News from the Wyoming Department of Health
FOR IMMEDIATE RELEASE
Friday, February 9, 2018
Contact: Kim Deti
The Wyoming Department of Health (WDH) and the Casper-Natrona County Health Department continue to investigate a growing Natrona County hepatitis A outbreak that began in October.
Since October, 14 cases have been confirmed among Natrona County residents, which is a significant increase over the usual total for Wyoming. Previously, the long-term average statewide was two cases annually with the last reported local Hepatitis A infection in 2012.
“While some of the Natrona County cases did not have a clear hepatitis A exposure risk, recent cases have been concentrated among current injection drug users,” said Clay Van Houten, Infectious Disease Epidemiology Program manager with WDH.
Infection with hepatitis A typically results in symptoms in older children and adults. Symptoms usually occur abruptly and include fever, fatigue, loss of appetite, nausea, vomiting, abdominal pain, dark urine, clay-colored stools, joint pain and jaundice.
There can be a significant delay between when someone who is exposed to the virus and when they show symptoms. “People recently exposed to hepatitis A who have not been vaccinated should receive a vaccine as soon as possible,” Van Houten said.
Specific risk factors for hepatitis A include:
- Persons with direct contact with a person who has hepatitis A
- Men who have sex with men
- Users of injection and non-injection drugs
- Travelers to countries with high rates of hepatitis A infection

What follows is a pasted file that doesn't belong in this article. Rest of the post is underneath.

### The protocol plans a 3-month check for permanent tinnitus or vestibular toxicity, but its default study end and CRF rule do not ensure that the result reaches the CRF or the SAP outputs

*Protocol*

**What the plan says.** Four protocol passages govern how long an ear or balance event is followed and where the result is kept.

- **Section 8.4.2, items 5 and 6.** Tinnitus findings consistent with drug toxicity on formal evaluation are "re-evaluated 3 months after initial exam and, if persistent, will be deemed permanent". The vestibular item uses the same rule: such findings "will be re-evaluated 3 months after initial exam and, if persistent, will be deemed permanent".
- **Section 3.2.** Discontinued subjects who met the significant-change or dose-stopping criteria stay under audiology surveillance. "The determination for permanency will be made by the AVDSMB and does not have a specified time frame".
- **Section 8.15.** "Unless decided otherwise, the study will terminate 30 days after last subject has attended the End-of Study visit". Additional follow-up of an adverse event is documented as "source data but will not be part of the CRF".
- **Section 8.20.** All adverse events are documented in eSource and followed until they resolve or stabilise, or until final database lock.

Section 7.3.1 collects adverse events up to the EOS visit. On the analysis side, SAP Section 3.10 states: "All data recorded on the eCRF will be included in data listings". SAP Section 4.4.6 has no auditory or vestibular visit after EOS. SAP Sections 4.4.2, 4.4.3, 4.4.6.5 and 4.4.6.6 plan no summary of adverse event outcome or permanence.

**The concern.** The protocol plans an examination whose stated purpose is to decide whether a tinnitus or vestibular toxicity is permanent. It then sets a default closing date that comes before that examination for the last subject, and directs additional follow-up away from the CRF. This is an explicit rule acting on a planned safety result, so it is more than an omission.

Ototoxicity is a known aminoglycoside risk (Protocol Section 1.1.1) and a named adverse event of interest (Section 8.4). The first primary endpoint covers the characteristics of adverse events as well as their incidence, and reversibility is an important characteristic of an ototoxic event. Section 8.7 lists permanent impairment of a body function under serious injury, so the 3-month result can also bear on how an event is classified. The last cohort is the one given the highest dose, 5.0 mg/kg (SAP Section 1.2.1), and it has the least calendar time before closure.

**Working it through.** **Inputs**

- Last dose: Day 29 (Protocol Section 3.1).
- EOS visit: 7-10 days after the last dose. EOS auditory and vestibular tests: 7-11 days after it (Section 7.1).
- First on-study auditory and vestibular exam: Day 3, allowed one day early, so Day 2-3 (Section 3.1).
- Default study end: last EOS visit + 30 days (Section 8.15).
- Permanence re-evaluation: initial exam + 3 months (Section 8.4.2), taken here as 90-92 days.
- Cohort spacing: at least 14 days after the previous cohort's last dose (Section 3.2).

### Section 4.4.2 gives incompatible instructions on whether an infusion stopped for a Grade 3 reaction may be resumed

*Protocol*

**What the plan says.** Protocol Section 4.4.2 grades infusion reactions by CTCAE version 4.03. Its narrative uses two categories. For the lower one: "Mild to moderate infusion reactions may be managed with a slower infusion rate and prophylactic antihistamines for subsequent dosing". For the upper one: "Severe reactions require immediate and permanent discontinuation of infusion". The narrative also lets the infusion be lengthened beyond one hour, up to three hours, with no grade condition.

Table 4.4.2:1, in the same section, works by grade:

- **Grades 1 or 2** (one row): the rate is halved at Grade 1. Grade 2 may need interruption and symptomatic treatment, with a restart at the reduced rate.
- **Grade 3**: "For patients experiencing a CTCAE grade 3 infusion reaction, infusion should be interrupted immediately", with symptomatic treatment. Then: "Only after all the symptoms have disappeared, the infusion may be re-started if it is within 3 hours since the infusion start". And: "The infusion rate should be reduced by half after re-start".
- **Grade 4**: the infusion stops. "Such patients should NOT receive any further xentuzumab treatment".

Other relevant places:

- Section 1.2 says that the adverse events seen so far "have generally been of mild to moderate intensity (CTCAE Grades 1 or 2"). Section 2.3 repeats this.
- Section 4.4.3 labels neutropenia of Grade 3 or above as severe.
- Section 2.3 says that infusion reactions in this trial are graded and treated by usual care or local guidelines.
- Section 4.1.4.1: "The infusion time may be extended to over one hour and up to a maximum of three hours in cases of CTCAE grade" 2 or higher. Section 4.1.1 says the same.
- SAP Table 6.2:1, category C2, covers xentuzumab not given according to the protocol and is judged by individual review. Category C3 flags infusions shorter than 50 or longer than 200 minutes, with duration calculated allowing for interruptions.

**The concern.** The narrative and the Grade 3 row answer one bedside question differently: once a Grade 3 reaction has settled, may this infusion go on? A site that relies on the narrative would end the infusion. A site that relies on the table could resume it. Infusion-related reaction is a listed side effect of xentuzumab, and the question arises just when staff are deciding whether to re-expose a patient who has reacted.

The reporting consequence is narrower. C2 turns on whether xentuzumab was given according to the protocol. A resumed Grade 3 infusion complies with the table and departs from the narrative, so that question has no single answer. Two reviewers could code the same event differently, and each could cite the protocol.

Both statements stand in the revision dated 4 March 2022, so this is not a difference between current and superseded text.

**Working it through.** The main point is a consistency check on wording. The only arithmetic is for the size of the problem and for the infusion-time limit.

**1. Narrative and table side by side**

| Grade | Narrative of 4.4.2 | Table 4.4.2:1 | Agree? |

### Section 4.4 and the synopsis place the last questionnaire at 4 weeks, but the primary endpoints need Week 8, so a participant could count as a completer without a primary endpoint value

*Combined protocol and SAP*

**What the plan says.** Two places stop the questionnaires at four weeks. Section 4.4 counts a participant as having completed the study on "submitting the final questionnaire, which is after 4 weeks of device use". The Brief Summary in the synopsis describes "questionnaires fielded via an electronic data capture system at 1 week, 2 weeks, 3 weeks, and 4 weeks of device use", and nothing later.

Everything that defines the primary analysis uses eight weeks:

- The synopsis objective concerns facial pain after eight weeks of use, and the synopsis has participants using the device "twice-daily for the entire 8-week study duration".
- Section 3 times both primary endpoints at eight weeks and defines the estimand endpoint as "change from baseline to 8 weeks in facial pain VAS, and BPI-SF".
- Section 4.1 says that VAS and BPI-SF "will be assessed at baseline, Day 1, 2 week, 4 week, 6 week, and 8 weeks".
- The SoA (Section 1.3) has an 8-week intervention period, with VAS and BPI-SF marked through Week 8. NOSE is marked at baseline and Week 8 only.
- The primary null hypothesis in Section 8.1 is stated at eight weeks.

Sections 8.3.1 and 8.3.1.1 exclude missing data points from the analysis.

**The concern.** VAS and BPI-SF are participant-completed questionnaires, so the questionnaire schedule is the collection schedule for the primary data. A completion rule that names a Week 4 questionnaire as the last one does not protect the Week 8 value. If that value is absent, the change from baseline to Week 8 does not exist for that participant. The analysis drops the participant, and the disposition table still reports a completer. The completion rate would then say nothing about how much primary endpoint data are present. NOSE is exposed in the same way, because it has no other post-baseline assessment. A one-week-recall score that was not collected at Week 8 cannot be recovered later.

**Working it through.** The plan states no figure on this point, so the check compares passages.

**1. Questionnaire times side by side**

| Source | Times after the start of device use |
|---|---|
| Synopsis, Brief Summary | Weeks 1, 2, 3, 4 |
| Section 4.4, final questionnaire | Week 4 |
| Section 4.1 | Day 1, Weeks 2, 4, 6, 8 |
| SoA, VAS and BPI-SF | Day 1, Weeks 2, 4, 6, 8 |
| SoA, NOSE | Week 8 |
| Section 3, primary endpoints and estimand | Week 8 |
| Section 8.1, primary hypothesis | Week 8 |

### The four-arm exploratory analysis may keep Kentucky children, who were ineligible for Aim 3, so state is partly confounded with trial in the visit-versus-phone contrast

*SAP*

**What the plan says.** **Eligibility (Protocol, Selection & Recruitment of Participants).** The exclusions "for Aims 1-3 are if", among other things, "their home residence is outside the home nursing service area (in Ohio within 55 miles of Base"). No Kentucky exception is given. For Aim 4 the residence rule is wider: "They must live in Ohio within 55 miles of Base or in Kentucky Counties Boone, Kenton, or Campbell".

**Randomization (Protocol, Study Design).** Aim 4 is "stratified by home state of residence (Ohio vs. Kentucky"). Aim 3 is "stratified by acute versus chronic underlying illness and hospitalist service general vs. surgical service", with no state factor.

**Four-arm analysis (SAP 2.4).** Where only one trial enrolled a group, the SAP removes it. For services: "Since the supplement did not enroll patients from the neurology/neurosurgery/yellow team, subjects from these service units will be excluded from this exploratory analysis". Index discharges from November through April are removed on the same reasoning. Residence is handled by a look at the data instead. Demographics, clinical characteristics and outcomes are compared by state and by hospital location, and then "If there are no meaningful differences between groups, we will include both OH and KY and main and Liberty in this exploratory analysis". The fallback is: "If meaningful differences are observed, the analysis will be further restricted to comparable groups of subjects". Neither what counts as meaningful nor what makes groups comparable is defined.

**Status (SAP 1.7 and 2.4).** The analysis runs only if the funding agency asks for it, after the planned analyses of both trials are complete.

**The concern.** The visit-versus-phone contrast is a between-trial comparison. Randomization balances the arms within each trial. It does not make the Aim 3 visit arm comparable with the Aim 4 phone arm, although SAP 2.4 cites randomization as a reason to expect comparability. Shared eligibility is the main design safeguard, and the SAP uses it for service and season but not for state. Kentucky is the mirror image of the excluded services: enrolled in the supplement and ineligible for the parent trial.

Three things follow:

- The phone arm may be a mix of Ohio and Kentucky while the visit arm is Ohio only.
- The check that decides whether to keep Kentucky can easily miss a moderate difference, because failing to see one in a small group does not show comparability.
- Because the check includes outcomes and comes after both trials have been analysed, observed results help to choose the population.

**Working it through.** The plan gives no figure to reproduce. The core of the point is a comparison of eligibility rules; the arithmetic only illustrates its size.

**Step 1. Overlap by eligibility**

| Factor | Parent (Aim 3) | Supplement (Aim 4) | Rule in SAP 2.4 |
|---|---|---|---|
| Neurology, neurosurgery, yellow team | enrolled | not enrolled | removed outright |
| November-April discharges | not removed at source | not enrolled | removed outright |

Hepatitis A can cause infection in the liver. The virus is primarily spread person-to-person through oral contact with contaminated items such as swallowing food or drink tainted with a tiny amount infected feces.
Van Houten said the best way to prevent hepatitis A is through vaccination. Handwashing, especially after using the bathroom, changing diapers, and before preparing or eating food, plays an important role in preventing the spread of the virus.
Vaccination to prevent hepatitis A is routinely recommended. Children aged at least 12 months and less than 24 months should receive two doses of the vaccine separated by at least 6 months and no less than 18 months. The vaccine series is also recommended for people aged 2 years or older who have not already received it. The Casper-Natrona County Health Department offers the hepatitis A series vaccine; some people may qualify for free or discounted vaccine. For more information or to schedule a clinic appointment, please call 307-235-9340.
More information about hepatitis A is available online from the Centers for Disease Control and Information at https://www.cdc.gov/hepatitis/hav/afaq.htm.